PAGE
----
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United States v. Sirois

United States District Court, D. Maine

April 30, 2019

UNITED STATES OF AMERICA
v.
RICKY SIROIS

          ORDER ON DEFENDANT'S MOTION TO REDUCE SENTENCE UNDER THE FIRST STEP ACT

          JOHN A. WOODCOCK, JR. UNITED STATES DISTRICT JUDGE

         A former inmate moves to reduce his period of incarceration pursuant to the new, more generous good time credit provisions of the First Step Act. The Court dismisses his motion without prejudice (1) because the inmate is no longer incarcerated and therefore the new good time calculations have no effect on his period of incarceration, (2) because the new good time credits are not yet available under the First Step Act, (3) because the inmate did not demonstrate that he exhausted his administrative remedies before filing his motion in this Court, (4) because his only avenue of relief would be a habeas corpus petition, which is no longer available to him because he is no longer incarcerated, and (5) because, if the habeas corpus process were available to him, he would have been required to file the petition in the place where he was being held, not with the sentencing judge.

         I. BACKGROUND

         On January 7, 2014, the Court sentenced Ricky Sirois to forty-eight months of incarceration followed by three years of supervised release and a $100 special assessment for engaging in a conspiracy to distribute oxycodone. J. (ECF No. 315). On December 21, 2018, the President of the United States signed the First Step Act into law effective immediately. The First Step Act contains six titles; relevant here is Title IV, entitled “Sentencing Reform, ” and the Act's amendment of 18 U.S.C. § 3624(b)(1), which “changed the manner in which good time credits are calculated by increasing the maximum allowable days from 47 to 54 per year.” Schmutzler v. Quintana, No. 5:190046-DCR, 2019 U.S. Dist. LEXIS 26433, at *2 (E.D. Ky. Feb. 20, 2019).

         Hearing about this change in the law, on March 8, 2019, Mr. Sirois filed a request for a court order recalculating his good time credits to reduce his period of incarceration. Def.'s Mot. to Reduce Sentence (ECF No. 424). On March 12, 2019, the Court appointed Federal Defender David Beneman to represent Mr. Sirois, Order Appointing Counsel (ECF No. 425), and it issued a Scheduling Order. Scheduling Order (ECF No. 426). On April 4, 2019, the Government filed its opposition to Mr. Sirois' motion. Gov't's Opp'n to Def.'s Mot. for First Step Act Relief (ECF No. 427). Federal Defender Beneman declined to file a reply, noting that on March 11, 2019, United States District Judge George Singal had issued an order on the same issue, declining to reduce an inmate's sentence because this part of the First Step Act was not yet effective and because the Bureau of Prisons has exclusive jurisdiction to determine good time credits subject to habeas review. See United States v. Sullivan, 1:94-cr-00042-GZS, Order (ECF No. 114).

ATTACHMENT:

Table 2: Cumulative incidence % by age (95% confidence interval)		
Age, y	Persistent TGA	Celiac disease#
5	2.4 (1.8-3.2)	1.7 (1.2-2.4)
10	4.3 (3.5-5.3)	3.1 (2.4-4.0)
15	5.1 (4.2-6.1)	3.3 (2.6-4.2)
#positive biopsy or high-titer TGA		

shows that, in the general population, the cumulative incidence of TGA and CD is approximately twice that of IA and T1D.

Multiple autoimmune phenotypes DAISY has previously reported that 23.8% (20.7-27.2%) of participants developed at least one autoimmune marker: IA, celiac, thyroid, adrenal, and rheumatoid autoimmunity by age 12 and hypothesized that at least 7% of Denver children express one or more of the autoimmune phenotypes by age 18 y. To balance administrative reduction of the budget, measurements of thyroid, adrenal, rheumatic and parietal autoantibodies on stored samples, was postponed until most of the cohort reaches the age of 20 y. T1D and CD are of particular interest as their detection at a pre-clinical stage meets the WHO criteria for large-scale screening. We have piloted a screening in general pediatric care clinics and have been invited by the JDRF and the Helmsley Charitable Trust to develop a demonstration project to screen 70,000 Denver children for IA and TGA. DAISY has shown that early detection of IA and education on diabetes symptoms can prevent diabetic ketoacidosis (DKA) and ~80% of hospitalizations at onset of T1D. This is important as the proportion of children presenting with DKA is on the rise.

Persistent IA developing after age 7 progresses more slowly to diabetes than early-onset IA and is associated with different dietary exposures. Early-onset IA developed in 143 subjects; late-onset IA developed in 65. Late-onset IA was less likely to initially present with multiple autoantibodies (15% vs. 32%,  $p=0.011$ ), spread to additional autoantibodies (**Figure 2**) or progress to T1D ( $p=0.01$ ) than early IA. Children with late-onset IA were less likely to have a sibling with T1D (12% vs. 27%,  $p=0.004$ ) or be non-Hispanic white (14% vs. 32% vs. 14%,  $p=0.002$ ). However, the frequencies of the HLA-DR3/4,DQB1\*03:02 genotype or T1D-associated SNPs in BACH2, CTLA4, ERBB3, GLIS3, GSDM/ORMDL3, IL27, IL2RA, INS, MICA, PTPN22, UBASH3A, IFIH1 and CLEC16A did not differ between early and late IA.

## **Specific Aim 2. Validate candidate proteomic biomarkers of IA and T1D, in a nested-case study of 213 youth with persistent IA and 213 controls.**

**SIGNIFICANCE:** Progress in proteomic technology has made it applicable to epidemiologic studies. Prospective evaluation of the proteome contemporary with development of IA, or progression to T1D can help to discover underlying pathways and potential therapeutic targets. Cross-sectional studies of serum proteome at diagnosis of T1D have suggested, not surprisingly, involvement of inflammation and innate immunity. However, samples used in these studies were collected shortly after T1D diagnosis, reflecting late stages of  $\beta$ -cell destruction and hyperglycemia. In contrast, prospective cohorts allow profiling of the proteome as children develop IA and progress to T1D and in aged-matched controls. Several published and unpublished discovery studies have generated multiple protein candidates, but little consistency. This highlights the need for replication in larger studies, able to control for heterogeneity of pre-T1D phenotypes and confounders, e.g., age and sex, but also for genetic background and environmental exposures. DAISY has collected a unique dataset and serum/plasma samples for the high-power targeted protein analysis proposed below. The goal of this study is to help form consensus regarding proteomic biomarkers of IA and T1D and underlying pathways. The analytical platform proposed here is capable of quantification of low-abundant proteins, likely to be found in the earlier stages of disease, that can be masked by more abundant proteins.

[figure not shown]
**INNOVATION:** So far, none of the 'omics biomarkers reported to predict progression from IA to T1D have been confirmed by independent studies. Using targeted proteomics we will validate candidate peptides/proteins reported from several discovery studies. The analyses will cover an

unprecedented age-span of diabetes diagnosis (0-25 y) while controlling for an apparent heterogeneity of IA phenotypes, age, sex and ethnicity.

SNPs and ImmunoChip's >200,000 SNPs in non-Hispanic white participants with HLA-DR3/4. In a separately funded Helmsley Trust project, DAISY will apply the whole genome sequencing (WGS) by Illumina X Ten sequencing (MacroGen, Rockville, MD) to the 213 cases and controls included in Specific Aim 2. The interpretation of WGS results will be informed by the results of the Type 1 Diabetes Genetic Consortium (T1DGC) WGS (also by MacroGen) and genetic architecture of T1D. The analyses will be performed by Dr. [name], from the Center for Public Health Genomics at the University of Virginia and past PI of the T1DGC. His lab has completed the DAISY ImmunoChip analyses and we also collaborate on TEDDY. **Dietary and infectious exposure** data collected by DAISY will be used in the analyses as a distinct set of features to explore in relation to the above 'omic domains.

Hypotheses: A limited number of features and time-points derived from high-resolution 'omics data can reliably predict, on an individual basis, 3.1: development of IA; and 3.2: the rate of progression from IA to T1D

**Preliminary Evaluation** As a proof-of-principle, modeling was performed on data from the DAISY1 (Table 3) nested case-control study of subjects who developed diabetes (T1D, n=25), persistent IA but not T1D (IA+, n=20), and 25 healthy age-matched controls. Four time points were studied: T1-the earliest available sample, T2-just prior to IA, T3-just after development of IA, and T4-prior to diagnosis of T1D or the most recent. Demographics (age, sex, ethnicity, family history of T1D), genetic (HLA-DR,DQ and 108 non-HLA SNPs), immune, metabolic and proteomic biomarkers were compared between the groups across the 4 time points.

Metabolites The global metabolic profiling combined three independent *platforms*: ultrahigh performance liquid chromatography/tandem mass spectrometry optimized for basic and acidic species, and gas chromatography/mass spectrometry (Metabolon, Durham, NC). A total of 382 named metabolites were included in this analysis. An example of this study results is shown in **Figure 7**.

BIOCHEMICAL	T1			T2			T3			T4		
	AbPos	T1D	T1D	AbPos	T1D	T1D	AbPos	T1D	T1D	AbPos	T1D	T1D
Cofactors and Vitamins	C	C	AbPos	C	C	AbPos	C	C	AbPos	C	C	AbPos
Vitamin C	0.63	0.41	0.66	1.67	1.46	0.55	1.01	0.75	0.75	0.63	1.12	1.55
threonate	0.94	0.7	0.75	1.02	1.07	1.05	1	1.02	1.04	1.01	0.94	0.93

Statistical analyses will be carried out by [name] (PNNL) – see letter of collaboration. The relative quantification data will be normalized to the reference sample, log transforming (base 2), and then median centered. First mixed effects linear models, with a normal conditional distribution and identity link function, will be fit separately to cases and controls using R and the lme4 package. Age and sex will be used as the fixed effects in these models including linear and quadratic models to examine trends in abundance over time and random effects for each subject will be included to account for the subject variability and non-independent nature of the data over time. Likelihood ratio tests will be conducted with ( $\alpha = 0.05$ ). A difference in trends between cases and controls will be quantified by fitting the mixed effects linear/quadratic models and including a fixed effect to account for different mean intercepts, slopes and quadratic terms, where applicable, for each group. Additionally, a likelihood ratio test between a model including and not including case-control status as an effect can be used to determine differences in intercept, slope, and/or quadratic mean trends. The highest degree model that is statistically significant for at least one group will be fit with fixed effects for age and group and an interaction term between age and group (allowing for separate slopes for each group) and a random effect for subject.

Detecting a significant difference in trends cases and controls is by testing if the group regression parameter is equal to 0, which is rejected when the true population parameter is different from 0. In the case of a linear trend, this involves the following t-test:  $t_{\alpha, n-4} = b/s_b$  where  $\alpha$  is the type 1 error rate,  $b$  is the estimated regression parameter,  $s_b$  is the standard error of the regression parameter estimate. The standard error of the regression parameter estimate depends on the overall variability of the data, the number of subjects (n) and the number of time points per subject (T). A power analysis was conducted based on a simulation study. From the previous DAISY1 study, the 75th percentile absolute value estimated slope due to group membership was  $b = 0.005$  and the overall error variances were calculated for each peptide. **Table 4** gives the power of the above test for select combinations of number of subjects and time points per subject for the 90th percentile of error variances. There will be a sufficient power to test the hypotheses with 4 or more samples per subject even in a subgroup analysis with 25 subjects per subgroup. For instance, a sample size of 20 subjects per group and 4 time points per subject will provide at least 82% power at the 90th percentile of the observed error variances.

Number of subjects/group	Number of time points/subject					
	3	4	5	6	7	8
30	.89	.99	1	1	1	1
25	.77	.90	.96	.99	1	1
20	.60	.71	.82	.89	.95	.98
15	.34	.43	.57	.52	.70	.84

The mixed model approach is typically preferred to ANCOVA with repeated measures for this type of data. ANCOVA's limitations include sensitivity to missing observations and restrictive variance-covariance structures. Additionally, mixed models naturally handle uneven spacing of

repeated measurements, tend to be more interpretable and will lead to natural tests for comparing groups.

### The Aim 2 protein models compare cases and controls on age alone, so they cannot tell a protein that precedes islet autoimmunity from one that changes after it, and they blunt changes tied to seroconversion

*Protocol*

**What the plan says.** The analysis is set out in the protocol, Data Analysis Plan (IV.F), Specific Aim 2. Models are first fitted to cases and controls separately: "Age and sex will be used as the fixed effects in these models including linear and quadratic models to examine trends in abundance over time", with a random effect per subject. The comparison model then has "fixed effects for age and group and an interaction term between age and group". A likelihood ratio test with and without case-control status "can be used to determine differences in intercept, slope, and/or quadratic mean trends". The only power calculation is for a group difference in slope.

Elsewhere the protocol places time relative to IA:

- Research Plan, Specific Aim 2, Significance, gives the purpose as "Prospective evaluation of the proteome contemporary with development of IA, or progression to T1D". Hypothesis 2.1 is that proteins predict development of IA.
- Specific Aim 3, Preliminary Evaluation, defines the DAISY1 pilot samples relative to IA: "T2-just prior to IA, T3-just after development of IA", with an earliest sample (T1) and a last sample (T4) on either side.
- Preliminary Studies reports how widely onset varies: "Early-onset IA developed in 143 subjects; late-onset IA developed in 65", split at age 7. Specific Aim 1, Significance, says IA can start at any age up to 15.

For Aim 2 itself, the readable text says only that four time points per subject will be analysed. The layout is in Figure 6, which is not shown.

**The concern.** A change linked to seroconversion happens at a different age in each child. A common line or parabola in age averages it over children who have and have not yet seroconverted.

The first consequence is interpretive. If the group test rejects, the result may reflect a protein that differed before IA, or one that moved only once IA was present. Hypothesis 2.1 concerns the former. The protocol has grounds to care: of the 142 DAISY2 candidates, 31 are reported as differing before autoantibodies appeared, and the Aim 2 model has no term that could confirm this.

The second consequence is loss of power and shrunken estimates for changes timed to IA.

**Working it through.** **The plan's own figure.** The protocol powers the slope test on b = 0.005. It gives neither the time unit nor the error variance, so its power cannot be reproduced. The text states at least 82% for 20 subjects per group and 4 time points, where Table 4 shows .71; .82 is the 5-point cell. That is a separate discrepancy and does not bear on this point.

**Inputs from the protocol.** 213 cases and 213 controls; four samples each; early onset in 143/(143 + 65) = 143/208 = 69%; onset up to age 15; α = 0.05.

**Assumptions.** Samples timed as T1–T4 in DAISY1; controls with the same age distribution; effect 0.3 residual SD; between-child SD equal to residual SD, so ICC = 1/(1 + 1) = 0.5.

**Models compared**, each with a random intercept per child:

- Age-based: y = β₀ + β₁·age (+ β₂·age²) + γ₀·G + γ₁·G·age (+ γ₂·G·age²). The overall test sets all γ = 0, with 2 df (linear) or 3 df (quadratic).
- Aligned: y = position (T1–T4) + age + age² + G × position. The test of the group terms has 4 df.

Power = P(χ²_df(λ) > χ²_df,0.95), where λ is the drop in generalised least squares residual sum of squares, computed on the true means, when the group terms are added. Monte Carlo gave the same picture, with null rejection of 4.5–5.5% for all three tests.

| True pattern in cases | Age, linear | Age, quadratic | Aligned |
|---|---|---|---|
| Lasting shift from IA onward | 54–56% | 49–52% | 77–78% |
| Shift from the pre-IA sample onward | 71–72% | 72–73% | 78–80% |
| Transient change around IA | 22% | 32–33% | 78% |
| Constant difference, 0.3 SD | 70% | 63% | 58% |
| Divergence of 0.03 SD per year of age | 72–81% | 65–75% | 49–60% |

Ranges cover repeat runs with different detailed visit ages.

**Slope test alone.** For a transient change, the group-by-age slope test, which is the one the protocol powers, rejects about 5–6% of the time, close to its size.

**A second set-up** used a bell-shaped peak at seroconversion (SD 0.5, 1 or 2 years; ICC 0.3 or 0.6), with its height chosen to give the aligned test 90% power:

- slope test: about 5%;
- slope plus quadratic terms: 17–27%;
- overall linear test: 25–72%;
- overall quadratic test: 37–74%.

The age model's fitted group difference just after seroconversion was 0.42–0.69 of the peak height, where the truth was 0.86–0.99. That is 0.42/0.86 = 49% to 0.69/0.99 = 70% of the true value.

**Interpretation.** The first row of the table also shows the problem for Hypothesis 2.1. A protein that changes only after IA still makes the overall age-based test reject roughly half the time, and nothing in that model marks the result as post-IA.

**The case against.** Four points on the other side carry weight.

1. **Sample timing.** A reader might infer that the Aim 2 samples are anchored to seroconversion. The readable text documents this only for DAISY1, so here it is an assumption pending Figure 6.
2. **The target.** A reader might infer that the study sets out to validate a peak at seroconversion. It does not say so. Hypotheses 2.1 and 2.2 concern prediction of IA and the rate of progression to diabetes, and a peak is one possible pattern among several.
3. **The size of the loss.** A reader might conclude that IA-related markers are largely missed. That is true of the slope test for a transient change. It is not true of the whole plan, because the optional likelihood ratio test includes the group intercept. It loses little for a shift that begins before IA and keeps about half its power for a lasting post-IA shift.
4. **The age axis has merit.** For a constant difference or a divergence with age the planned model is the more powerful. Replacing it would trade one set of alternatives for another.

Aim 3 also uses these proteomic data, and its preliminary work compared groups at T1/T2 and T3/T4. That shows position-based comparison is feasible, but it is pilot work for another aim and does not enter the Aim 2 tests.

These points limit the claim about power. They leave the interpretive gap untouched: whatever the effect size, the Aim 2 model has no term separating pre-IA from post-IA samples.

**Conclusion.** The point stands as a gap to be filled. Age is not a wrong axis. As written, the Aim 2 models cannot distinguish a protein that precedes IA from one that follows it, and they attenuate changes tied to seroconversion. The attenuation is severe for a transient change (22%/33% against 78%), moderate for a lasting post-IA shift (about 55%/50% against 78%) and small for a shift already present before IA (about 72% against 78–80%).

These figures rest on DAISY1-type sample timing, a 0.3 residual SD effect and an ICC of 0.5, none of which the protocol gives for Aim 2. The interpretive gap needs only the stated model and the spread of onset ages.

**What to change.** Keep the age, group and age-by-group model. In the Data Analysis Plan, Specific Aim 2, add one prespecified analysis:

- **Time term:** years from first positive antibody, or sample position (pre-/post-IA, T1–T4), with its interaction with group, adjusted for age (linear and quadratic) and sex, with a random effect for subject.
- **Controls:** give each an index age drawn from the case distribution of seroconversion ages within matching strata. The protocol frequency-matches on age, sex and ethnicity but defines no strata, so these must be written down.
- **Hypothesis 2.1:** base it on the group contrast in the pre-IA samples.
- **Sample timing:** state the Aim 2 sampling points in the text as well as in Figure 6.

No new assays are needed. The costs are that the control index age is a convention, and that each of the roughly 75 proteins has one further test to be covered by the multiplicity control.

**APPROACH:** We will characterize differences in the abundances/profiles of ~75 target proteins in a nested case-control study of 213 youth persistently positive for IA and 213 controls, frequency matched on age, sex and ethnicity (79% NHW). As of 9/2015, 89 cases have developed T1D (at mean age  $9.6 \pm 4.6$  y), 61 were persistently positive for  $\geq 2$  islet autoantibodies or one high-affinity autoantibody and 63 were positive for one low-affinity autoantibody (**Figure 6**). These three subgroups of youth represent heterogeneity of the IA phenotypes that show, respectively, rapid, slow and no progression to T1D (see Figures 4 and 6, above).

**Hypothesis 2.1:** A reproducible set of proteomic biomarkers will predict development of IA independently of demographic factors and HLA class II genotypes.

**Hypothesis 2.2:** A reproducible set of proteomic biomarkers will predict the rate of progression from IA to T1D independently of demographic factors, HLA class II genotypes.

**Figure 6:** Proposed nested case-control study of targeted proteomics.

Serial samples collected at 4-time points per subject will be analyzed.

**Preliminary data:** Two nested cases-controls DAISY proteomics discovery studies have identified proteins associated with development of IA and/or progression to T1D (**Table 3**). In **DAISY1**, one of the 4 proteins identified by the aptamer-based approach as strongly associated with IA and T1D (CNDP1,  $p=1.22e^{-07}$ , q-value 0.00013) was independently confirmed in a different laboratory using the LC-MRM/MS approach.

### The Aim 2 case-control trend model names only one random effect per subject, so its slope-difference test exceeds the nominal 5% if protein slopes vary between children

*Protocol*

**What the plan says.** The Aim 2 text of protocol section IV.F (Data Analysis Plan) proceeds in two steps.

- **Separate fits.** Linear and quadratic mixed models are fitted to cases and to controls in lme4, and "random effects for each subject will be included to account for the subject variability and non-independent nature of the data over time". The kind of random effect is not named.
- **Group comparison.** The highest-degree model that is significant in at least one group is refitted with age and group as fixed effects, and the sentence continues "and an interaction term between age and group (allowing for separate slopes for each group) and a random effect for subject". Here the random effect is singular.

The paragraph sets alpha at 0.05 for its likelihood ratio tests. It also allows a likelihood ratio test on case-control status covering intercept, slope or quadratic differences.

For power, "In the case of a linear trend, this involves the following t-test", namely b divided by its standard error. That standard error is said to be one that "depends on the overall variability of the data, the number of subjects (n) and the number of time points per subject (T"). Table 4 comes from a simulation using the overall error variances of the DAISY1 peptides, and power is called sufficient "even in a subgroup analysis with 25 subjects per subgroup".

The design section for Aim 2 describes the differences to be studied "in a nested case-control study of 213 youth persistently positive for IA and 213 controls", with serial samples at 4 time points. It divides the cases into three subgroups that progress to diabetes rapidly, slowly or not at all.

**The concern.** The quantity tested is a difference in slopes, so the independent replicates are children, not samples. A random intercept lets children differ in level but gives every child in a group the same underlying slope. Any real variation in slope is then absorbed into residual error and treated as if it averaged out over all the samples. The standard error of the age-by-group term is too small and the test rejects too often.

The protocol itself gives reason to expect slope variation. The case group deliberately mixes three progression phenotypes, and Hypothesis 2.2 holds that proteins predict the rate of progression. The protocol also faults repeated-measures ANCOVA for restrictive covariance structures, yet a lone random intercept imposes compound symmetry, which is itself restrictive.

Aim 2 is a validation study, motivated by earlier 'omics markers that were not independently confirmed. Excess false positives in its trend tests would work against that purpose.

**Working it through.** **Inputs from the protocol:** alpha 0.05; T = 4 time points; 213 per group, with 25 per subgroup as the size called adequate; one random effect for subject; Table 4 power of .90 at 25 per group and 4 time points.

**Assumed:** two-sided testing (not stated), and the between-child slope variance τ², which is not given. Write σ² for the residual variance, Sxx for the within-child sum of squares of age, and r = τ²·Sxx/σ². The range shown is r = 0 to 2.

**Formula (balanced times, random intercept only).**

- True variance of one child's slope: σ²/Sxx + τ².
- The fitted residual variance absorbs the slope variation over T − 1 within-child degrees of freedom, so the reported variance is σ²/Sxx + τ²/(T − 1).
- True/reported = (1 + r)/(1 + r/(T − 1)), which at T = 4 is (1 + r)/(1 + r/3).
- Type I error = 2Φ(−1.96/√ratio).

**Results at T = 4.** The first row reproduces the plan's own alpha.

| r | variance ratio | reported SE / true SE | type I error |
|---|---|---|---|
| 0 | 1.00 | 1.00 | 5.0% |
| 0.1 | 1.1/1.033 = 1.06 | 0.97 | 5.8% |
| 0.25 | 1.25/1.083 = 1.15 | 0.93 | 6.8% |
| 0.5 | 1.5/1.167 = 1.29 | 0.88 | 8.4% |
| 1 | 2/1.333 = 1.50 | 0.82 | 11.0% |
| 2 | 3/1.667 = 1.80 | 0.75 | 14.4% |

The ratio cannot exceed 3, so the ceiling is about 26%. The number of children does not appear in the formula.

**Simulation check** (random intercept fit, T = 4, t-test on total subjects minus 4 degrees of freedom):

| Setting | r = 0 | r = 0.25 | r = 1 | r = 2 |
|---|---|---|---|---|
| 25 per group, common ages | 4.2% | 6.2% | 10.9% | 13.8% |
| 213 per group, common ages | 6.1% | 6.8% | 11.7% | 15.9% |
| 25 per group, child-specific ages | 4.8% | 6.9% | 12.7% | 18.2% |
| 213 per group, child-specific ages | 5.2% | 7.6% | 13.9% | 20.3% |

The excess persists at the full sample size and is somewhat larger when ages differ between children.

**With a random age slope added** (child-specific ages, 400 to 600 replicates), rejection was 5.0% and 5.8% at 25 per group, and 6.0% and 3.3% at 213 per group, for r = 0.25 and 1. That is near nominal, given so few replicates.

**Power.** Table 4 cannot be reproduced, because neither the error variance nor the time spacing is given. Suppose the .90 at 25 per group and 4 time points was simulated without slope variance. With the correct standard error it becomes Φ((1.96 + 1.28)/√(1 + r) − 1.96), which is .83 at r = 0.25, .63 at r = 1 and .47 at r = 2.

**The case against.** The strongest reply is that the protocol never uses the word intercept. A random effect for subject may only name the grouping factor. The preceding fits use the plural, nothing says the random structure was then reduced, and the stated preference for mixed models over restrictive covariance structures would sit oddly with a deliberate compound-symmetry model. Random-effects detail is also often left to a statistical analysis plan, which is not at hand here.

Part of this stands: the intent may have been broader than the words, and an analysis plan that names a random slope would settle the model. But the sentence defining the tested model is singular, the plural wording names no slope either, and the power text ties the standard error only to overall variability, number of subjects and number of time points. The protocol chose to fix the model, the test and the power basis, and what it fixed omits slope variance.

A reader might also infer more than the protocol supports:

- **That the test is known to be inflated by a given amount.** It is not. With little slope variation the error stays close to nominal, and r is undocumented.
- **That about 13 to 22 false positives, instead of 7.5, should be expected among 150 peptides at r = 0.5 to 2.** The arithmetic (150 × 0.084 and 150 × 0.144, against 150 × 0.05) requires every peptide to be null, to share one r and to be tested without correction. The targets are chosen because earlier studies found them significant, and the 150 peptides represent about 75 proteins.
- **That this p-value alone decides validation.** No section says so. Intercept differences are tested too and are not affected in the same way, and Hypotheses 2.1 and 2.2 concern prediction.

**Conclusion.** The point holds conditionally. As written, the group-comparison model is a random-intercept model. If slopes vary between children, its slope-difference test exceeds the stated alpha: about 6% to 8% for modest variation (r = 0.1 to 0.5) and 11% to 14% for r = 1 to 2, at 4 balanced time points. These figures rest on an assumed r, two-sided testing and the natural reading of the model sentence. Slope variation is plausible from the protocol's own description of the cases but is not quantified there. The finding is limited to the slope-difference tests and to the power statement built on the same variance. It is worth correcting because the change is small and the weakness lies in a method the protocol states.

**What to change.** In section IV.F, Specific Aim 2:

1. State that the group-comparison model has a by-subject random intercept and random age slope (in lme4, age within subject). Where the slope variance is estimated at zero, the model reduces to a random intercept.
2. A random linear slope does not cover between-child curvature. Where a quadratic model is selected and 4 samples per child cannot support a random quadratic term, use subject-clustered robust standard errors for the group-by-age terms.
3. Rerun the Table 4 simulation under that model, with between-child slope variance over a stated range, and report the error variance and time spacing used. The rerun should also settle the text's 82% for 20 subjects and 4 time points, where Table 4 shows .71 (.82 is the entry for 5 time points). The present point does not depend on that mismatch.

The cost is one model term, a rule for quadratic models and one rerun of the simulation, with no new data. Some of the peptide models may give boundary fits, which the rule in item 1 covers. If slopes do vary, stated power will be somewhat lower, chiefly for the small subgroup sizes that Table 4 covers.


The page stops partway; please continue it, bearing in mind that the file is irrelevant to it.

II. DISCUSSION

         First, it is questionable whether Mr. Sirois qualifies for the good time credit under the First Step Act because according to the Bureau of Prisons inmate locator, he was released from incarceration on April 10, 2019. See https://www.bop.gov/inmateloc(last visited April 20, 2019). Even if Mr. Sirois were entitled to reduced good time, the Court cannot rewind the clock and grant him a retroactive credit since he is already released. In other words, Mr. Sirois' request to be released early is now moot because he has been released.

         Next, the good time credit provisions of the First Step Act are not yet effective.

         As Judge Reeves of the District of Kentucky noted:

Section 102(b)(2) of the Act specifically provides that the amendments made in subsection 102(b) of the Act take effect only when the Attorney General completes the “risk and needs assessment system” required by Section 101(a) of the Act. Section 101(a) does not require completion of the system until 210 days after the Act's enactment. Thus, Section 102(b)(1) will not take effect until approximately July 2019.

Schmutzler, 2019 U.S. Dist. LEXIS 26433, at *4; United States v. Bellah, No. 2:12-CR-20016-01, 2019 U.S. Dist. LEXIS 56076 (W.D. Ar. Apr. 2, 2019); Turnquist v. United States, No. 1:12-cr-0173 AWI, 2019 U.S. Dist. LEXIS 41857, at *3 (E.D. Cal. Mar. 14, 2019).

         Third, once the good time credit provisions of the First Step Act become effective, Mr. Sirois would first be required to apply for the credit to the Bureau of Prisons (BOP) before filing an action in the United States District Court, and there is no indication he has done so. See Bellah, 2019 U.S. Dist. LEXIS 56076, at *1; 28 C.F.R. § 542.10, et seq. The BOP, not the sentencing judge, has the responsibility to administer the sentence. United States v. Wilson, 503 U.S. 329, 335 (1992); United States v. Vaughn, 806 F.3d 640, 644 (1st Cir. 2015).

         Fourth, to challenge a BOP good time calculation, Mr. Sirois would be limited to a habeas corpus petition under 28 U.S.C. § 2241. Rogers v. United States, 180 F.3d 349, 358 (1st Cir. 1999). As Mr. Sirois is apparently no longer in custody, § 2241 is by its terms no longer available to him. 28 U.S.C. § 2241(c)(1)-(3).

         Fifth, although it is not clear from the filings and the inmate locator where Mr. Sirois is physically located at present, if he still is in custody, “a § 2241 petition must be addressed to the district court where the petitioner is ...


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